(1) largepurchases (at least $10 million of after-tax earnings),
(2) demonstrated consistentearning power (future projections are of little interest to us, norare「turn-around」 situations),
(3) businesses earning goodreturns on equity while employing little or no debt,
(4)management in place (we can』t supply it),
(5)simple businesses (if there』s lots of technology, wewon』t understand it),
(6) anoffering price (we don』t want to waste our time or that of the seller bytalking, even preliminarily, about a transaction when price isunknown).
We will not engage in unfriendlytakeovers. We can promise completeconfidentiality and a very fast answer - customarily within fiveminutes - as to whether we』re interested. We prefer to buyfor cash, but will consider issuance of stock when we receive asmuch in intrinsic business value as we give. Indeed, following recent advances in the price of Berkshire stock,transactions involving stock issuance may be quitefeasible. We invite potential sellers to check usout by contacting people with whom we have done business in thepast. For the right business - and the rightpeople - we can provide a good home.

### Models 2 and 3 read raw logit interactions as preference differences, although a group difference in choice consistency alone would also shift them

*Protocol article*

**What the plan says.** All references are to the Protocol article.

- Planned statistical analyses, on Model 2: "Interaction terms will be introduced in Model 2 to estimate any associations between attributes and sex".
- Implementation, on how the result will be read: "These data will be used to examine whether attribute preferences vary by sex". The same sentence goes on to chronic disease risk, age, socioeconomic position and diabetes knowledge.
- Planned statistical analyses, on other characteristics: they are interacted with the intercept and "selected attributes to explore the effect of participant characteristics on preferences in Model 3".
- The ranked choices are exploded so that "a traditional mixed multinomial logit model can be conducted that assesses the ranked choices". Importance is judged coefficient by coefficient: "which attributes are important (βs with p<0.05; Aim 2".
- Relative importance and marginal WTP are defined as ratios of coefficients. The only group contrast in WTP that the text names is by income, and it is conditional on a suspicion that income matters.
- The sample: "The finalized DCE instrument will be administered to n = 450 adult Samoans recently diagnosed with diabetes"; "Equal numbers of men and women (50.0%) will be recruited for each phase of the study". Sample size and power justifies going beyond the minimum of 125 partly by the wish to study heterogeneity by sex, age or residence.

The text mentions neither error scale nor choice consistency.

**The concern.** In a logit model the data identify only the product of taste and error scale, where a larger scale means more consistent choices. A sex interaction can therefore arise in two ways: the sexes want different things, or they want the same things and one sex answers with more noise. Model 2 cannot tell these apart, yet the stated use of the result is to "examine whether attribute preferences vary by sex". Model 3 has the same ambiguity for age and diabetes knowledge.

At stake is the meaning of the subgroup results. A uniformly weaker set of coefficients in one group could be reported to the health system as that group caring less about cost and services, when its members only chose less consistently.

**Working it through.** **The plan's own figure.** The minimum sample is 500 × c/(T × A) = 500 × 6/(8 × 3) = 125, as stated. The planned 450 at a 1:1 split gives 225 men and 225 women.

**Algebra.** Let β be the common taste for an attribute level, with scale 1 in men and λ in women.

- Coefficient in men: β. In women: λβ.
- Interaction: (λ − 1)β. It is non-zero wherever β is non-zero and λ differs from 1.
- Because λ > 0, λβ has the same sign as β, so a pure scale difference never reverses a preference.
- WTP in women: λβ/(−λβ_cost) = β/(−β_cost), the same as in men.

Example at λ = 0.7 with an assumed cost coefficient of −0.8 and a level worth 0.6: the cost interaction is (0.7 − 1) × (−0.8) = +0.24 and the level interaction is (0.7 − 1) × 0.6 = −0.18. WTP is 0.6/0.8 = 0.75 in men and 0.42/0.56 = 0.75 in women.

On the other hand, we frequentlyget approached about acquisitions that don』t come close to meeting our tests: new ventures,turnarounds, auction-like sales, and the ever-popular (amongbrokers) 「I』m-sure-something-will-work-out-if-you-people--get-to-know-each-other」. None of these attracts us inthe least.
Besidesbeing interested in the purchases of entire businesses as describedabove, we are also interested in the negotiated purchase of large,but not controlling, blocks of stock, as in our Cap Citiespurchase. Such purchases appeal to us only when we are very comfortable withboth the economics of the business and the ability and integrity ofthe people running the operation. We prefer large transactions: in the unusual case we might dosomething as small as $50 million (or even smaller), but ourpreference is for commitments many times that size.